Byrne’s direction makes all the difference his screenplay doesn’t. There’s nothing about the film that marks him as an obvious first time feature filmmaker. He gets a little showy with the slow motion, but mostly creates an effectively bleak and baroque horror environment that is, at times, genuinely beautiful. I’m guessing this crisp and classy imagery helped the less horrorphile critics accepted the film, along with its strong, natural sense of character. You don’t necessarily like everyone on-screen, but they’re easy to understand and recognizable as character types without becoming total clichés. Byrne also isn’t preoccupied with paying direct homage to horror films past, despite his obvious Texas Chainsaw inspiration and a handful of more direct references to Tobe Hooper’s film. Structural issues aside, The Loved Ones is the kind of movie I wish over-loved, reference-obsessed Ty West would make. The Loved Ones reminds me a lot of Lucky McKee’s 2011 Jack Ketchum adaptation, The Woman. The two films are actually better companion pieces than The Woman’s official thematic precursor, The Offspring and McKee and Byrne’s contrasting stylistic approaches compliment each other quite well. Related, McKee and The Woman co-star Angela Bettis are responsible for arguably the best female-centric horror film of the last decade, May, which also works quite well as an extension of the post-adolescent outsider horror film.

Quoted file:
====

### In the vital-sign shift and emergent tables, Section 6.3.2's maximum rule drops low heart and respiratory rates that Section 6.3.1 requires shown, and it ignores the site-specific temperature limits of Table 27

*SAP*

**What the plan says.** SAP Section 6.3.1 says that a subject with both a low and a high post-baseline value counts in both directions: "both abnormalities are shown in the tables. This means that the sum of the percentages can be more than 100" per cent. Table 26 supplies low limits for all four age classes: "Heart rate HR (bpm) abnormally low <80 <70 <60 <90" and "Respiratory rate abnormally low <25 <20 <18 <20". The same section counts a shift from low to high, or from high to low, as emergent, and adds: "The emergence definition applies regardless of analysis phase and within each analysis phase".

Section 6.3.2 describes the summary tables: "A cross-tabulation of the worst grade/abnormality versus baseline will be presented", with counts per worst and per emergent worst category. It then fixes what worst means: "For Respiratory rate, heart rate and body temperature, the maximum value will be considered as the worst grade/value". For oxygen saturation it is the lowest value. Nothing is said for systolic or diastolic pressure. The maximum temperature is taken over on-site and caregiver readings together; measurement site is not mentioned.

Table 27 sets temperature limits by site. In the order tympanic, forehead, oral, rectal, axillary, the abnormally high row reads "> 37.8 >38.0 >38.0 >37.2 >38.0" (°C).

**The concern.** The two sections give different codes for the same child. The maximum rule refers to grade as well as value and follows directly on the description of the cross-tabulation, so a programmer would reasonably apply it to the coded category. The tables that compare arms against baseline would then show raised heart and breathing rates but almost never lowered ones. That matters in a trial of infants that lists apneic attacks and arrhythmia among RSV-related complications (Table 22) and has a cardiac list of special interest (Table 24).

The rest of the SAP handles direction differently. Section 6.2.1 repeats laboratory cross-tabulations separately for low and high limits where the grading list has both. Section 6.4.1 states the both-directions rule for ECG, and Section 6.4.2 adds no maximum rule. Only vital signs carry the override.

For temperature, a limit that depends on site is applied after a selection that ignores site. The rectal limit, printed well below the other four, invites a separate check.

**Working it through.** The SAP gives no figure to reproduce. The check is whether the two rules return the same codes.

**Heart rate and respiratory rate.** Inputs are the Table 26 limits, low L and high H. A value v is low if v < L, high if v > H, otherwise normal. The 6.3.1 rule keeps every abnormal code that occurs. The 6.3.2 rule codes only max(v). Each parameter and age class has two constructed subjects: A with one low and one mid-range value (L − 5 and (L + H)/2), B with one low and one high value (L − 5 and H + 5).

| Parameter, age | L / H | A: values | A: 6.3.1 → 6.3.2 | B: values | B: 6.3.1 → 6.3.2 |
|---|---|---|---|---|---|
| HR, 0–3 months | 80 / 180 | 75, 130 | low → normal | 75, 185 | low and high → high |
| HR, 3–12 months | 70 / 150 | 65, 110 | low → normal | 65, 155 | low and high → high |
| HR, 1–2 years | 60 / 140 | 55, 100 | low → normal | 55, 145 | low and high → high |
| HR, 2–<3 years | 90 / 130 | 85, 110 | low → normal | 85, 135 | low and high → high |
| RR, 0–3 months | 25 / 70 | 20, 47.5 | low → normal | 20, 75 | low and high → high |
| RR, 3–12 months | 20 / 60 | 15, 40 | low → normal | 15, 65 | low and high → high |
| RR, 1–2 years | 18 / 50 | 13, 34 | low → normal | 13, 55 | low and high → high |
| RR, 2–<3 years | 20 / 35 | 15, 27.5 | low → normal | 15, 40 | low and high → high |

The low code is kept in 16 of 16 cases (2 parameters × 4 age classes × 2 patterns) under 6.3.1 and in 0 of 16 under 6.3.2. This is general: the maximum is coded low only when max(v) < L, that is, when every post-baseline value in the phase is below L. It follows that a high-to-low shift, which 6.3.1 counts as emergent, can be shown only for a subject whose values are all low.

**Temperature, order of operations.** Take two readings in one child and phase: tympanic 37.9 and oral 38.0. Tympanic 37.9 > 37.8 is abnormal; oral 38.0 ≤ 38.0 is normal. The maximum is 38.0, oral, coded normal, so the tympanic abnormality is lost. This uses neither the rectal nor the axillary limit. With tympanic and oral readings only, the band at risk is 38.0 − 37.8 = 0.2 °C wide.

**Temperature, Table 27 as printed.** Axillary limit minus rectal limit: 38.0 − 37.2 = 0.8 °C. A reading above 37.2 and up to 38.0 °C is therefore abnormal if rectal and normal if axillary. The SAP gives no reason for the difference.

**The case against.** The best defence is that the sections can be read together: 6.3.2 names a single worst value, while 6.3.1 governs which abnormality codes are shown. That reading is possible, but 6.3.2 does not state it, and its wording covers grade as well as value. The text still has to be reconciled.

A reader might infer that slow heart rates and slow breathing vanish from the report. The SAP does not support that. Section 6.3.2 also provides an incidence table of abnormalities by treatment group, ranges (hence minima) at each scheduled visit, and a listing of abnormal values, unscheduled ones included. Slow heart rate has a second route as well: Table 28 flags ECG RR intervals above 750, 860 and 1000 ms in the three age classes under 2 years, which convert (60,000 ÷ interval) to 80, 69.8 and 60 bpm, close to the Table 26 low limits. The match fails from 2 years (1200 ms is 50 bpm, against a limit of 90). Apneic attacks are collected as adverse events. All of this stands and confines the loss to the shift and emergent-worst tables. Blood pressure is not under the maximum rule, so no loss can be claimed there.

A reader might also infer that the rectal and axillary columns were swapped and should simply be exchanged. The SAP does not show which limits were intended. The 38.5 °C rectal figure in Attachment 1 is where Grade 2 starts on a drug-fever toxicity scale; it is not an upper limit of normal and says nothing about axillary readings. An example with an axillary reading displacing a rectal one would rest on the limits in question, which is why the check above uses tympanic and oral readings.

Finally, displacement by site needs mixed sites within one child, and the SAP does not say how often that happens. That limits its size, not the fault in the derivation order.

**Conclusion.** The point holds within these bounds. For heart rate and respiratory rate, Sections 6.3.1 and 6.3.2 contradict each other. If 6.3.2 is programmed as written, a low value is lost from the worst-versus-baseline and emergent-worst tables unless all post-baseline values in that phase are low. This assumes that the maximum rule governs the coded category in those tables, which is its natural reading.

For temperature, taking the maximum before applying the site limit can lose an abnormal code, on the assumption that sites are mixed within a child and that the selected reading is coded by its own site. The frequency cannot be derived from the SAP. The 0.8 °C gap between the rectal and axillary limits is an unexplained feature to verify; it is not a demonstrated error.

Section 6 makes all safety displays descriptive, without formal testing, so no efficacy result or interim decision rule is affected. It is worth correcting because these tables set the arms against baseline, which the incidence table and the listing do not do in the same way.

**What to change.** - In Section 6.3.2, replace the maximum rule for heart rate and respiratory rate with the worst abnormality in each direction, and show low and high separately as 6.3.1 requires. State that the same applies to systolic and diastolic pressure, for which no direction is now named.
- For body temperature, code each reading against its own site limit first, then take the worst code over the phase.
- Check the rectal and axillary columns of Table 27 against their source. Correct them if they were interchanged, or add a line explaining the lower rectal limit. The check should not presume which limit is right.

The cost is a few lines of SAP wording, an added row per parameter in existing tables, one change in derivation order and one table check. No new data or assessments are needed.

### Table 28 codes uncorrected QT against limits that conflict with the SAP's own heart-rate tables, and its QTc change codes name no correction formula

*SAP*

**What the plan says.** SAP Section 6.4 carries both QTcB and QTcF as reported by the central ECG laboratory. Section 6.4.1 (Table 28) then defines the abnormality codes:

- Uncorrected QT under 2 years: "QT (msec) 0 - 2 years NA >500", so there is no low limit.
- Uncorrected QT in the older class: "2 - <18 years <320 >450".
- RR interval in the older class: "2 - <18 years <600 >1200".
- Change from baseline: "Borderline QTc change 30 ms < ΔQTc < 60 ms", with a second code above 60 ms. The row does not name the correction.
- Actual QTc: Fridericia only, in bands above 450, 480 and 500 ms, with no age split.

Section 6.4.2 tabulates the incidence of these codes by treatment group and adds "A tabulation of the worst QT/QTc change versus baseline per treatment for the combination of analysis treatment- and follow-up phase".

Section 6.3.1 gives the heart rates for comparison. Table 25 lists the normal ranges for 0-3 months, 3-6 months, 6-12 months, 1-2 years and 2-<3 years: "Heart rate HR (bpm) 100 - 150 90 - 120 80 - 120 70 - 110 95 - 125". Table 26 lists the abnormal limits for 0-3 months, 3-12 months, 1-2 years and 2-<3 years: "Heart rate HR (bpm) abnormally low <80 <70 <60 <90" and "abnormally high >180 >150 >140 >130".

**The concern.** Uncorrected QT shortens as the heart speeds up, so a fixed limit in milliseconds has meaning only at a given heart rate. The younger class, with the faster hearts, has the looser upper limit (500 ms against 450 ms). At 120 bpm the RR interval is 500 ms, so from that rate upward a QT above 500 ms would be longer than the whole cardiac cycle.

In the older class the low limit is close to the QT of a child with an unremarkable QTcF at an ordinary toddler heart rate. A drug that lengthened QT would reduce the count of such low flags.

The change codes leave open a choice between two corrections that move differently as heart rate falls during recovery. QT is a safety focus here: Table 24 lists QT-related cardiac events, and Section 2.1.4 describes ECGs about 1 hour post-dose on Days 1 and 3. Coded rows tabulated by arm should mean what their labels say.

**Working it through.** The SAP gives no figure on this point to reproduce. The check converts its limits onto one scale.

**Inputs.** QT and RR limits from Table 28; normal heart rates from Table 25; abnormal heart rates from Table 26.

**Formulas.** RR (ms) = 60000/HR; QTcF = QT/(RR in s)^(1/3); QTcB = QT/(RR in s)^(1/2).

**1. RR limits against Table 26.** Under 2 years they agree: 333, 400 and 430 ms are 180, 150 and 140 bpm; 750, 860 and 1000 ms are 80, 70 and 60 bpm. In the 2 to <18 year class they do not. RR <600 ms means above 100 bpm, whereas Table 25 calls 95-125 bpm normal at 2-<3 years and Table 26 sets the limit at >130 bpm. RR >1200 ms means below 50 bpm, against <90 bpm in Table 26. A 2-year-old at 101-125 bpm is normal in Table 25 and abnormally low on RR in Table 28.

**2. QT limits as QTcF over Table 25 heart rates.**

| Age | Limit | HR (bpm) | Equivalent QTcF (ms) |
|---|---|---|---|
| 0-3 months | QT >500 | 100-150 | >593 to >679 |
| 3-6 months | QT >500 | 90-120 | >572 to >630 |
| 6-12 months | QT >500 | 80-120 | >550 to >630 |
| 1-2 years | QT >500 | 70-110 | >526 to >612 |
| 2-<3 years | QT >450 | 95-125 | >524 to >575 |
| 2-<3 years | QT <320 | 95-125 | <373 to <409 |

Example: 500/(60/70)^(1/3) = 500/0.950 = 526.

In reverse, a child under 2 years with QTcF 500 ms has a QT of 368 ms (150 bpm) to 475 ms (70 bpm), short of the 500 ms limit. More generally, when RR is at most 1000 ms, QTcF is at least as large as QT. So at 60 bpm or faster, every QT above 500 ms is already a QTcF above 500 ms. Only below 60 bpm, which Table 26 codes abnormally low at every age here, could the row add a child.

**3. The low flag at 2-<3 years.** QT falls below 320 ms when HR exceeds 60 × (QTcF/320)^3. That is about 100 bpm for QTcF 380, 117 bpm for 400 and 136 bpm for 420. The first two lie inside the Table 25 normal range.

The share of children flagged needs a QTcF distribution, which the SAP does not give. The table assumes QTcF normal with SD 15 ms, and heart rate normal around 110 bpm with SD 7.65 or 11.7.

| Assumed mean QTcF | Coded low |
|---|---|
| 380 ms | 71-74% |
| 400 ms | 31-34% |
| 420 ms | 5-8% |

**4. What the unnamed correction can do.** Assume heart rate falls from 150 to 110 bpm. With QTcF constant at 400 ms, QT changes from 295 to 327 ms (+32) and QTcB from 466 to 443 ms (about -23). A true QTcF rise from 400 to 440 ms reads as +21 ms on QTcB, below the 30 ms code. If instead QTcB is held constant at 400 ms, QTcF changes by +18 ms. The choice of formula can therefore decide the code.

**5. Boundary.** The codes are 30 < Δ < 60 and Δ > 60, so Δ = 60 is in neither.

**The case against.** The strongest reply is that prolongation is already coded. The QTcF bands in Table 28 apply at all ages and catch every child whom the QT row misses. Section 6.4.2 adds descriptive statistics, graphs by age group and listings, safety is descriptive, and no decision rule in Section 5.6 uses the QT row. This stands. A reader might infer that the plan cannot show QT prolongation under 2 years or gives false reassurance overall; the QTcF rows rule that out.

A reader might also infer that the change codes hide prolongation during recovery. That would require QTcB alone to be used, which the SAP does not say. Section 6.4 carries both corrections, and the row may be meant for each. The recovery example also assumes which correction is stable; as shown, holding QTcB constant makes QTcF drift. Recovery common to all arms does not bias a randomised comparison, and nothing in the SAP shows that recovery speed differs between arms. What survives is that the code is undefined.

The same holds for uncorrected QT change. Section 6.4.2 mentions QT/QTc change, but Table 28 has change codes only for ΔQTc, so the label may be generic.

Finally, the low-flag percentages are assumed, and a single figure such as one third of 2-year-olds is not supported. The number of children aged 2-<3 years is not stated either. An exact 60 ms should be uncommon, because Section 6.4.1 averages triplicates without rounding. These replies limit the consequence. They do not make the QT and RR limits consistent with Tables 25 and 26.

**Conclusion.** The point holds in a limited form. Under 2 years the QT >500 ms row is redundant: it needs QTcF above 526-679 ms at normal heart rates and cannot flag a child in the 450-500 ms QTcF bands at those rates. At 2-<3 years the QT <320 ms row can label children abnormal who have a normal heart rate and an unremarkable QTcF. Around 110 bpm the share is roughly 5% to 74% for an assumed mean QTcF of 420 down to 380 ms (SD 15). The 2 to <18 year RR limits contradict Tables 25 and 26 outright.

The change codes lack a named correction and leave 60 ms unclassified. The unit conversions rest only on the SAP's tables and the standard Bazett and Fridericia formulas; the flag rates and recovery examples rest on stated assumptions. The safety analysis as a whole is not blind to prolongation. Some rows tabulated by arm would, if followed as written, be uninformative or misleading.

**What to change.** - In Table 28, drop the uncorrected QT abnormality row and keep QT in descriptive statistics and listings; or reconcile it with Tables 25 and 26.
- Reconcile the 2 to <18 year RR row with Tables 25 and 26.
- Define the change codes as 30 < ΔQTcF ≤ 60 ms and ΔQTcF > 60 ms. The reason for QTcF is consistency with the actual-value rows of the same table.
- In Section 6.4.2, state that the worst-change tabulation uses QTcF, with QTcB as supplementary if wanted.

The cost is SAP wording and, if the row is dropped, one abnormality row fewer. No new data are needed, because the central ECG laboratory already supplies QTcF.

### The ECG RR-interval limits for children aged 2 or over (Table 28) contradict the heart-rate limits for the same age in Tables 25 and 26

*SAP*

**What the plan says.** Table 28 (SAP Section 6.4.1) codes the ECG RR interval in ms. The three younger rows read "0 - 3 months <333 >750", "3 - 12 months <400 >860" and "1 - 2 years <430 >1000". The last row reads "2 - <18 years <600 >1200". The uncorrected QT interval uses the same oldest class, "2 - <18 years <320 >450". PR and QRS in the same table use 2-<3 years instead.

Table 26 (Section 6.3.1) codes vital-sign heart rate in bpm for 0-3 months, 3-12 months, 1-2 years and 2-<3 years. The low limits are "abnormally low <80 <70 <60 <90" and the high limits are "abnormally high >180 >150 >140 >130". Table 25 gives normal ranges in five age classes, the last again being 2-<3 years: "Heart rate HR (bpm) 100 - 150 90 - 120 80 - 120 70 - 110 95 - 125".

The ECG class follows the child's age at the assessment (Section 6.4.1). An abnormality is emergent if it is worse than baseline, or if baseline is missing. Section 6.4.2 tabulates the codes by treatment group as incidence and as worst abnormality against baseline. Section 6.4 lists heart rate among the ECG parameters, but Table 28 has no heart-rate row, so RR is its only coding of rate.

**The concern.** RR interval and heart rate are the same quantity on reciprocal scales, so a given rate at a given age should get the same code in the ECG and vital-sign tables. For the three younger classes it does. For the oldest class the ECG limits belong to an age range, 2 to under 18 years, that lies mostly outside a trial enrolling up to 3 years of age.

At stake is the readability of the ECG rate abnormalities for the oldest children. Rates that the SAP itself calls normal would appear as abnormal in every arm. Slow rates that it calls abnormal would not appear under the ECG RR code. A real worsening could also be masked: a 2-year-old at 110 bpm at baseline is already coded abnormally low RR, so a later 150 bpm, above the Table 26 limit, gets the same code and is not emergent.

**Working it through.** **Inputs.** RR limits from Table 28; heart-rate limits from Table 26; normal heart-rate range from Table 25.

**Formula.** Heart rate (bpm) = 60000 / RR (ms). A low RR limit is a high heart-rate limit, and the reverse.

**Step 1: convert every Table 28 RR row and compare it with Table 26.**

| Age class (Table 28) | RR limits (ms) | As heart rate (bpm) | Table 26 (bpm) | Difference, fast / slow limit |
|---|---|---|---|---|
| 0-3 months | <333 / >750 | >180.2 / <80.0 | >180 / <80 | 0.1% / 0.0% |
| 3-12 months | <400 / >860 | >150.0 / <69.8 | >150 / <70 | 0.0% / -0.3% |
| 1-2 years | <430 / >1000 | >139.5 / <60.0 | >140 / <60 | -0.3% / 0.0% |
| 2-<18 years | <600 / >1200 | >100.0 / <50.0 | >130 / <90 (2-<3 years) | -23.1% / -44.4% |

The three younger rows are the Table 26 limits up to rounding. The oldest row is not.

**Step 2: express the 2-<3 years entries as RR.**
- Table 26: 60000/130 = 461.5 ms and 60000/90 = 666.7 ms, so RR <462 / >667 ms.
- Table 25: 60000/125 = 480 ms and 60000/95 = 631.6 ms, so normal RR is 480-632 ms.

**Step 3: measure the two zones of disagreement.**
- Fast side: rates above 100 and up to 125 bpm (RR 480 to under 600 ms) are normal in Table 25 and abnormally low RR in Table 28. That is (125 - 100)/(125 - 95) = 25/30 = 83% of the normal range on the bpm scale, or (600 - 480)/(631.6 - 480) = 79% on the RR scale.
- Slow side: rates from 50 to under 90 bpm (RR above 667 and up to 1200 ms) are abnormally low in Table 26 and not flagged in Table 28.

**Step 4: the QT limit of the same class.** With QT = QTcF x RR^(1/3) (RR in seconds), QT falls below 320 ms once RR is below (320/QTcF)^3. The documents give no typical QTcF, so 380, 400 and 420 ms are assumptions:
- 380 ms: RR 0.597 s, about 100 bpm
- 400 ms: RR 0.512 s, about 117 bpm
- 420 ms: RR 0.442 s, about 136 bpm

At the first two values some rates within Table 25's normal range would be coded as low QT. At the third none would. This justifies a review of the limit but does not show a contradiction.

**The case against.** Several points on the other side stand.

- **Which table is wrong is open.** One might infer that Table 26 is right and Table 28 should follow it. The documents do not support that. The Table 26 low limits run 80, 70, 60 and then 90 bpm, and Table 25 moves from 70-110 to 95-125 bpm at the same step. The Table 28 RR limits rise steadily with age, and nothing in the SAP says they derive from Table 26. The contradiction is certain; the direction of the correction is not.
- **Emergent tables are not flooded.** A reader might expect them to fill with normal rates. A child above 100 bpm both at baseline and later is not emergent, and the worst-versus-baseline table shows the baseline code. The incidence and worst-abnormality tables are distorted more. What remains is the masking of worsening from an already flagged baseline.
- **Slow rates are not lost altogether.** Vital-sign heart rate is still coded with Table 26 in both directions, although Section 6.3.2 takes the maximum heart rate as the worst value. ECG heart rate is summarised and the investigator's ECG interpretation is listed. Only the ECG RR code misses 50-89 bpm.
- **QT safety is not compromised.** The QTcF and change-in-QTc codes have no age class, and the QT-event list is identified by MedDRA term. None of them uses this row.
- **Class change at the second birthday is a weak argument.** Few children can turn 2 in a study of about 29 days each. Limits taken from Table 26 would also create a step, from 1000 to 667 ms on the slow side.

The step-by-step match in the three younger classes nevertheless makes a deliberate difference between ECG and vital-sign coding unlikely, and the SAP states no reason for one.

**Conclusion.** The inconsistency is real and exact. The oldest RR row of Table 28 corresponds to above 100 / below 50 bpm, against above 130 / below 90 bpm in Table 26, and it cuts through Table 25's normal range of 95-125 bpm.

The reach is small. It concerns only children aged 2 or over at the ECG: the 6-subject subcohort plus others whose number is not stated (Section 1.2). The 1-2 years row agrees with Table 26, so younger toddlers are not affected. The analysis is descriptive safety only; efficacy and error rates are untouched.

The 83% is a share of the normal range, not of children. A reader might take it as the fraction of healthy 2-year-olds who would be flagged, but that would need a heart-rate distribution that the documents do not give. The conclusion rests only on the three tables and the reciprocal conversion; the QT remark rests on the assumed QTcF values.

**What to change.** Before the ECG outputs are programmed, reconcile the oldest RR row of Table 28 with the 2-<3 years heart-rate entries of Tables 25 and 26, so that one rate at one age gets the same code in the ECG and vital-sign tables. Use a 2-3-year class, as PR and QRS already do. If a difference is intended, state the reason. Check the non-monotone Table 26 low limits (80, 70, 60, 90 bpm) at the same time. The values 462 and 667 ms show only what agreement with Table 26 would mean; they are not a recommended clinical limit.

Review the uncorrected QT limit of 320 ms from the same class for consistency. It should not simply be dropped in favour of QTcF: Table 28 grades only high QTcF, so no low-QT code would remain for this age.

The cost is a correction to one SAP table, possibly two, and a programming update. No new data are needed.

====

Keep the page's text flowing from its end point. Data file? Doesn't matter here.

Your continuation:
Loved Ones, The


It’s hard to blame Paramount for not putting such a niche release on DVD only, but Byrne shot the film using RED digital HD cameras and would likely look fantastic on the less compressed Blu-ray format. The transfer’s compression effects are largely found along its edges, including haloes and some really unfortunate jaggies. These are found most commonly in wide shots where some of the jaggies bleed into clumpy moiré effects. Details are obviously hampered by standard definition encoding, but are generally pretty impressive, especially close-up facial and clothing textures. Problems arise during the already messy wide shots where the fine textures of the Australlian countryside are mashed up into shapes, rather than details. The digital HD colours are certainly rich and vibrant, even if there are some minor blocking and bleeding effects throughout. Black levels are plenty pure and sharp, but the darker sequences suffer sizably more digital noise without the benefit of HD video’s abilities with sharp, pin-light details.